Our newest publication, edited by Tomasz Jeleński, is now ready for download. It is a comprehensive guide that explains and presents the wide range of possible solutions (technologies and materials) to be implemented in each building element to minimise its environmental impact.
Better use of the existing building stock is one of the main ways to reduce the need for new construction and thus reduce the carbon footprint of the building sector. This can only be achieved by increasing the usability and energy performance of old buildings to extend their usefulness.
The algorithms for the optimal range of energy renovation (see: Chapter 7), a handy tool developed by Tomasz Jeleński, can be found in the publication. It helps to eliminate mistakes commonly made during building renovation and retrofitting and to indicate optimal solutions, taking into account specific factors and individual building conditions. Algorithms are available in an electronic version.
The guide is the result of a two-year project, Mitigation of climate change in historic buildings, which we implemented in cooperation with the Croatia Green Building Council from September 2020 to September 2022.
Who are the authors of the guide?
Publication Renovation and retrofitting of old buildings in times of climate crisis, edited by Tomasz Jeleński, contains contributions made by the interdisciplinary group of experts:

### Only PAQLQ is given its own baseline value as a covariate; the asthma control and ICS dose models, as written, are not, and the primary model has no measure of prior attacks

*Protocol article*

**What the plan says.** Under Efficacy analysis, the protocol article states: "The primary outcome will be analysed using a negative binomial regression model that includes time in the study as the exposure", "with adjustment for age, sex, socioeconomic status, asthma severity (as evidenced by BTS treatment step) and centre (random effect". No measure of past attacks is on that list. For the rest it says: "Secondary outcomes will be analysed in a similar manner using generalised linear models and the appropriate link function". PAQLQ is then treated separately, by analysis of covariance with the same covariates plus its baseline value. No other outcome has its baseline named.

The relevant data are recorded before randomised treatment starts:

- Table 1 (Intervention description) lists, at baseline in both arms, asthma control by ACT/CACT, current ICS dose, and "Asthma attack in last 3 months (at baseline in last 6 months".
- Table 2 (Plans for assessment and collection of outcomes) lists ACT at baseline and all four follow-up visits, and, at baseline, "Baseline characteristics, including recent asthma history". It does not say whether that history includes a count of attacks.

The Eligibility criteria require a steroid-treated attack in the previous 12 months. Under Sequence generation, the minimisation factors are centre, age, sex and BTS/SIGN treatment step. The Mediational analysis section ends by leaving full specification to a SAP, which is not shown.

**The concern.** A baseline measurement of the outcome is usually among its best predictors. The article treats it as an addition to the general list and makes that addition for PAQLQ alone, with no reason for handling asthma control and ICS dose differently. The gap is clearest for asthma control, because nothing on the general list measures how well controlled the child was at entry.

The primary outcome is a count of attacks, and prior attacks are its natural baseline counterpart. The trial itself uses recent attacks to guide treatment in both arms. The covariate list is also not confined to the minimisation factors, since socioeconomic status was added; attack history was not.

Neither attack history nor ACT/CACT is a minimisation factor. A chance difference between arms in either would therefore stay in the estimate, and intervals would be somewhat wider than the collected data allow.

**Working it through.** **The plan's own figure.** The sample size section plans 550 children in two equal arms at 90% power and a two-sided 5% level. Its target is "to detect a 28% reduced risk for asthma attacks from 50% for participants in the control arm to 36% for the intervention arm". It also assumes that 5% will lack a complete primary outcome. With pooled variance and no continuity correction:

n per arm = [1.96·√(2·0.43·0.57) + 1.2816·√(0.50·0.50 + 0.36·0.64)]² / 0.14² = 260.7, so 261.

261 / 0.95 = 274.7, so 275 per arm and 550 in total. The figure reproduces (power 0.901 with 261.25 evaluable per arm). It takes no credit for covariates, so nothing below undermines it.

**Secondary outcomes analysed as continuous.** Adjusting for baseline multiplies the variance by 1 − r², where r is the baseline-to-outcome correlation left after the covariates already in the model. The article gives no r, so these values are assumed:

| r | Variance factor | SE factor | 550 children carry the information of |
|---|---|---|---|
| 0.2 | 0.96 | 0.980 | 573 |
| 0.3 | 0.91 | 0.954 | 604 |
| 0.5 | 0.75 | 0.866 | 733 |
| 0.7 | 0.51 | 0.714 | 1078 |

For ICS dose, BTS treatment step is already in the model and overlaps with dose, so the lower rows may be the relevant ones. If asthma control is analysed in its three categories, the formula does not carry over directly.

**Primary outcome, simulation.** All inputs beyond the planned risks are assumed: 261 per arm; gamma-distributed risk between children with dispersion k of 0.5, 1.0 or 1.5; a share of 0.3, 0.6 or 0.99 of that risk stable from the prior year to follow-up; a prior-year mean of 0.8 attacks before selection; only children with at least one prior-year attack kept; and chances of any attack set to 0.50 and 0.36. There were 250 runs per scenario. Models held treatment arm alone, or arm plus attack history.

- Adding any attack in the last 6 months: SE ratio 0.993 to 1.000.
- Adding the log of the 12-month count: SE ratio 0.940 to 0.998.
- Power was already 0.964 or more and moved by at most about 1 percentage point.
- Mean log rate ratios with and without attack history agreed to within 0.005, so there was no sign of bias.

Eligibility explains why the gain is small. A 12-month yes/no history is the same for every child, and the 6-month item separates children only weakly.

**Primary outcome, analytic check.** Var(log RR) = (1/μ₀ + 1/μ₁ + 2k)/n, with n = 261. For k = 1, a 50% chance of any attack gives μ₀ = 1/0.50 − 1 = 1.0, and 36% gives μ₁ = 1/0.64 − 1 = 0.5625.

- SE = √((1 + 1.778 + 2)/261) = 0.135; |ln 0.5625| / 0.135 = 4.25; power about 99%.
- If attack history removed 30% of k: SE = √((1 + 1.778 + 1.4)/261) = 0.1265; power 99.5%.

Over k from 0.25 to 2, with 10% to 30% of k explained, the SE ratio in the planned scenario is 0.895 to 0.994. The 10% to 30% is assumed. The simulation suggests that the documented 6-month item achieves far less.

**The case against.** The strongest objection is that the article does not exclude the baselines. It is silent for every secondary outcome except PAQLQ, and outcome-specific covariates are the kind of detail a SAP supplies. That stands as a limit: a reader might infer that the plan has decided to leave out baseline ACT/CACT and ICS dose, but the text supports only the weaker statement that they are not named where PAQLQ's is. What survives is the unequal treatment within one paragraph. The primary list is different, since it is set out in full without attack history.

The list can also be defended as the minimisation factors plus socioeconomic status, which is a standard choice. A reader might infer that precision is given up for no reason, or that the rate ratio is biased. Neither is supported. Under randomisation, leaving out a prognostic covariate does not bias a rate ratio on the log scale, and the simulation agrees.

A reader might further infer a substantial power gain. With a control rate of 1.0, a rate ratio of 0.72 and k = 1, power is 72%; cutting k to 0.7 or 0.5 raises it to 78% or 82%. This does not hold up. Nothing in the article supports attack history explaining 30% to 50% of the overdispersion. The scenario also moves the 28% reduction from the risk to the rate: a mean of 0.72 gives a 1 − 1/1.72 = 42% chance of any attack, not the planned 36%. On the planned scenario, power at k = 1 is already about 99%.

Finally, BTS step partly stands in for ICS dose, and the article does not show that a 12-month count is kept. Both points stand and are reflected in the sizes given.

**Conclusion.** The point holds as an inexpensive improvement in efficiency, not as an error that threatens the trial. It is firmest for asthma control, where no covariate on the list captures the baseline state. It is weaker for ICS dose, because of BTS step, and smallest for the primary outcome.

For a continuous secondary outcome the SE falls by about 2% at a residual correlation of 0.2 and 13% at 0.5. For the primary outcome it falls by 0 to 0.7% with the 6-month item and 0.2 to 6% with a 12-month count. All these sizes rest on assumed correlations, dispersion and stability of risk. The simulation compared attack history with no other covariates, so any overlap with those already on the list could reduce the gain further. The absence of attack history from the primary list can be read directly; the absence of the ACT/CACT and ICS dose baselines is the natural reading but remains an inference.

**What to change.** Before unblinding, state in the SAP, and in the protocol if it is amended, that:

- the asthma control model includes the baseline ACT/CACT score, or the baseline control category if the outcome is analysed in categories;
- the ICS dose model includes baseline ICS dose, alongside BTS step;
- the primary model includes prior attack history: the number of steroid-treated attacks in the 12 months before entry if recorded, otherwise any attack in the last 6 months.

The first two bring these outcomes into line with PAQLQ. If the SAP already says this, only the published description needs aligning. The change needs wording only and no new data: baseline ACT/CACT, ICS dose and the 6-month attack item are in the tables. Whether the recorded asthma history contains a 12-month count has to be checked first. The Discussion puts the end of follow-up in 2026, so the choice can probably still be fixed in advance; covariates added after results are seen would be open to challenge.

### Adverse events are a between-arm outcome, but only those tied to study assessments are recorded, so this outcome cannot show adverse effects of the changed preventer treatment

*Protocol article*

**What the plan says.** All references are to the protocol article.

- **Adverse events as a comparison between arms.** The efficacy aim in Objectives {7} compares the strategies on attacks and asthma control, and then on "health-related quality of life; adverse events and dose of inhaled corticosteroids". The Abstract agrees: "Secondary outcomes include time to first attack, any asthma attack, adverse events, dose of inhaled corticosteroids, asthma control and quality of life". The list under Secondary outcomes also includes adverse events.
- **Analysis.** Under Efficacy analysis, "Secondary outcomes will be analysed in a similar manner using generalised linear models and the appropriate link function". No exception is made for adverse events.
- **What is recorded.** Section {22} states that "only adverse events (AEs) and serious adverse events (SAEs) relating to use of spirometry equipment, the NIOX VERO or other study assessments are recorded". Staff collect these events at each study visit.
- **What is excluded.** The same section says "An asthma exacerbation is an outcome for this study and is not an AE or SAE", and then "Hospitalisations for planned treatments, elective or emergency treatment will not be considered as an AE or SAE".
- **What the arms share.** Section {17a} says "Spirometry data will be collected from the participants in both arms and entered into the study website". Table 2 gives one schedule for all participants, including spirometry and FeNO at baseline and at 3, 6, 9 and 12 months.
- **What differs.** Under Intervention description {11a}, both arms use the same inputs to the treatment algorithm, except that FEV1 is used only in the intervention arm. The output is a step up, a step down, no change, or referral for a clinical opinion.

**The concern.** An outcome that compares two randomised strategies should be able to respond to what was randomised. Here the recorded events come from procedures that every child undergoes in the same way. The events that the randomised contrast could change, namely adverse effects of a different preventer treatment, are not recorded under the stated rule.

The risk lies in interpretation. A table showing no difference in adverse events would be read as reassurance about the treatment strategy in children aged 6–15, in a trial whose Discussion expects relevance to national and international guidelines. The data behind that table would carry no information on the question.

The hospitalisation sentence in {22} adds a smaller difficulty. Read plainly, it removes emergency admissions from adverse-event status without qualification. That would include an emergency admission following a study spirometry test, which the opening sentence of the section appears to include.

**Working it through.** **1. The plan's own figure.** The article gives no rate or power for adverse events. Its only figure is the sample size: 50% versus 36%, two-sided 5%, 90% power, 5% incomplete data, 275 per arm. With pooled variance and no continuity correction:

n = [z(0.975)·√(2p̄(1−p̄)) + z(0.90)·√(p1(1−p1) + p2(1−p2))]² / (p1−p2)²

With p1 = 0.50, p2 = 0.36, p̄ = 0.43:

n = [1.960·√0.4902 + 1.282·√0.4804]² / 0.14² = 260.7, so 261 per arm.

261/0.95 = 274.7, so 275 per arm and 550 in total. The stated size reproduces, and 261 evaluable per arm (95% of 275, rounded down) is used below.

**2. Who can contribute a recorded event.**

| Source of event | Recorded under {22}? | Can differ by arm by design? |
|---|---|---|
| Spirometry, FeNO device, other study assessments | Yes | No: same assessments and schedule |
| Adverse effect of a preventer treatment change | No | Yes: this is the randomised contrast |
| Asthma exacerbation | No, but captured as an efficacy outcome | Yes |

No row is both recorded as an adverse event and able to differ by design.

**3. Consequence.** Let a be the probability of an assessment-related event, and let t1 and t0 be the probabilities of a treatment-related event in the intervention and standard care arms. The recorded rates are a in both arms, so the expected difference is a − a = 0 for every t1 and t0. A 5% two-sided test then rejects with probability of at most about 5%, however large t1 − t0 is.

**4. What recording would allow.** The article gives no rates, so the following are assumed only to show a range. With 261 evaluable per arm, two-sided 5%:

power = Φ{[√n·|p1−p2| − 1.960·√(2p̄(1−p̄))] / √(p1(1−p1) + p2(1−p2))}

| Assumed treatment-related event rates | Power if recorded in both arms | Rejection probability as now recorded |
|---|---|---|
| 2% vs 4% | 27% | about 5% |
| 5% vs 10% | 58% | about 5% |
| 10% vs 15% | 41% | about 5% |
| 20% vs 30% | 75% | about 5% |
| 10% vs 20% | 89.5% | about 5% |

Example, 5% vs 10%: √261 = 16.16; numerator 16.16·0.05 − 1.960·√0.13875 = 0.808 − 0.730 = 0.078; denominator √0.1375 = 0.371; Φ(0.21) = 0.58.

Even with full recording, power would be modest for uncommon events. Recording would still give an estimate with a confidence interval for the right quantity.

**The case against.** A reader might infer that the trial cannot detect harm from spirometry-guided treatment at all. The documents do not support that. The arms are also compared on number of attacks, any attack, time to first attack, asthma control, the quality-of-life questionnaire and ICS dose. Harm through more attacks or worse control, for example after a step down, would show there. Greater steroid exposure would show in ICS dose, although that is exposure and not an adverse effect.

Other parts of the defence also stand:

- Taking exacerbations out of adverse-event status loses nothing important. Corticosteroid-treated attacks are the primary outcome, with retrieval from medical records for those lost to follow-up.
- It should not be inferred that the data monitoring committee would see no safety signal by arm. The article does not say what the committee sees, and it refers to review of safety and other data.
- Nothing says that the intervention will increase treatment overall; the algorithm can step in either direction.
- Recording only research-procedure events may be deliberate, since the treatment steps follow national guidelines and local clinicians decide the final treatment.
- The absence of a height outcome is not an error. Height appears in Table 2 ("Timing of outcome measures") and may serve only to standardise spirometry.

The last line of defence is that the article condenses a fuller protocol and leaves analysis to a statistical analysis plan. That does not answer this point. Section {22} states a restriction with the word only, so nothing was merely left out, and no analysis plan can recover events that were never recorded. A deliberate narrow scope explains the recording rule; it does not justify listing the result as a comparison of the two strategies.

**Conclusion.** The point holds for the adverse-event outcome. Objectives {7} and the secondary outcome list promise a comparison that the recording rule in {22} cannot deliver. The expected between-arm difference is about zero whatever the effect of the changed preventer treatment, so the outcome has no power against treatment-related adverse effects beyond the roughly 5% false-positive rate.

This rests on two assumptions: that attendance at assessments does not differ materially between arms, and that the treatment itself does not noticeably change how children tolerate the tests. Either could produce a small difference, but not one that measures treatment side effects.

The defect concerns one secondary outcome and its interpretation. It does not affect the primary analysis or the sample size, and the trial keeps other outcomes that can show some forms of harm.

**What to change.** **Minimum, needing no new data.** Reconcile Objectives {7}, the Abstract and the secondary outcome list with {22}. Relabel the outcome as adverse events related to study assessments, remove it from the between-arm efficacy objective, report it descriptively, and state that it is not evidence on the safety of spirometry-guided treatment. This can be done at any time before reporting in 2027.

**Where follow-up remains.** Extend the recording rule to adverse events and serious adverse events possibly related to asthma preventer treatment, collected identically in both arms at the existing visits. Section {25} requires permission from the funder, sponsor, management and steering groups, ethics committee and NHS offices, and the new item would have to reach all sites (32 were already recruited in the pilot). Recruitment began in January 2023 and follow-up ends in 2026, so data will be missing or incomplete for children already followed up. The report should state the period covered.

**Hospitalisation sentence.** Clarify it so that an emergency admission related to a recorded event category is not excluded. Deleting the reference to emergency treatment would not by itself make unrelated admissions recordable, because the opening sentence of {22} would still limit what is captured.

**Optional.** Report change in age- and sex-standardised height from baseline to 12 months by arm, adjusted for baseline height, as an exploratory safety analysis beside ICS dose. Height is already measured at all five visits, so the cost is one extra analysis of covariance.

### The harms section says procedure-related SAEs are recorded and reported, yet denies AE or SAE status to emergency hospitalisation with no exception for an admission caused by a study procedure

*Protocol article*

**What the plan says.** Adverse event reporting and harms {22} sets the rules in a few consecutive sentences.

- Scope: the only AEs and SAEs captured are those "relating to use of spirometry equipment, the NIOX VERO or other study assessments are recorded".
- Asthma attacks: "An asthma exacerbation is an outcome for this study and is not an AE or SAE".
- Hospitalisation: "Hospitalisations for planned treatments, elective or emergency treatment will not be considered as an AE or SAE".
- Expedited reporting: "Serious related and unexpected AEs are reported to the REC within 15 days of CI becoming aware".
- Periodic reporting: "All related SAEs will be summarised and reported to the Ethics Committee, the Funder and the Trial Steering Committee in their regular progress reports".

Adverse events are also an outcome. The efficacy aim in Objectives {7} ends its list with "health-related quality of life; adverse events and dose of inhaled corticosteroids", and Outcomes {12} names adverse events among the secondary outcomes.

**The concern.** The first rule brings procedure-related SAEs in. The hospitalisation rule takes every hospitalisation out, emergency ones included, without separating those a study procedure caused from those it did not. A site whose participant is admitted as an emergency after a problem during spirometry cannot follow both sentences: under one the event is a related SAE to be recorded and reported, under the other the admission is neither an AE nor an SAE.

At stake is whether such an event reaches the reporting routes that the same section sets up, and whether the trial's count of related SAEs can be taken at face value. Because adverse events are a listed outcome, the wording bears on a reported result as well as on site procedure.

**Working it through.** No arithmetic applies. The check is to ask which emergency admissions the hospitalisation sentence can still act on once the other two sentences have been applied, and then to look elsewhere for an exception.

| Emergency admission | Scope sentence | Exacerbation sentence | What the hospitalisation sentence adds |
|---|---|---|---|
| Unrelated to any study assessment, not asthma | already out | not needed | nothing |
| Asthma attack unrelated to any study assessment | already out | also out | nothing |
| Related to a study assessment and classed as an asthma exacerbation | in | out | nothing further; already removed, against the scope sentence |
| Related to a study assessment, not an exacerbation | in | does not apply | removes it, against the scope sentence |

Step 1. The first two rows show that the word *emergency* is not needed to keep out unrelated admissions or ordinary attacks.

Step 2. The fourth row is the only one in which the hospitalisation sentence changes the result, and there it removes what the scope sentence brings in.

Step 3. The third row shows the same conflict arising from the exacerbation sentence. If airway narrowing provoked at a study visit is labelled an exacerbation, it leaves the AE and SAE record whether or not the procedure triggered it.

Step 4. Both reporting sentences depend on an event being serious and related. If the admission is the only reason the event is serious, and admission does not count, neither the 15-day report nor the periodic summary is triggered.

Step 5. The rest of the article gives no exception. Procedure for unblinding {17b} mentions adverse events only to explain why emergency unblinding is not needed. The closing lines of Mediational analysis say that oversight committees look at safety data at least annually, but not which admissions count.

- Cezary Czemplik (Polish Natural Building Association)
- Tomasz Jeleński (Cracow University of Technology)
- Łukasz Konarzewski (Silesian Provincial Conservator of Monuments)
- Piotr Kosiński (University of Warmia and Mazury in Olsztyn)
- Ewelina Pękała (Sendzimir Foundation)
- Robert Wójcik (University of Warmia and Mazury in Olsztyn)
- Mihaela Zamolo (Croatia Green Building Council)
- Anna Zaręba (Nicolaus Copernicus University in Toruń)
Who is the guide for?
The book is addressed to a broad audience looking for guidance on the following:
- how to improve welfare, well-being, and quality of life in old buildings, while simultaneously decreasing carbon footprint,
- how to properly ventilate the interior, avoid dampness, and decrease the risk of inundation and flooding while reducing heating costs, dust pollution and CO2 emissions,
- how not to jeopardize the historic and aesthetic value of old buildings but to ensure their durability for future generations as valuable elements of the cultural environment.
A significant group of readers are public and private investors, as well as employees of local government departments who plan large-scale energy renovation works. We hope this publication’s guidelines will help choose the optimal scope of renovation measures, technologies and materials. In such a manner, the undertaken works are safe for buildings and their financial and environmental costs and total carbon footprint are reduced during the works and maintenance phase.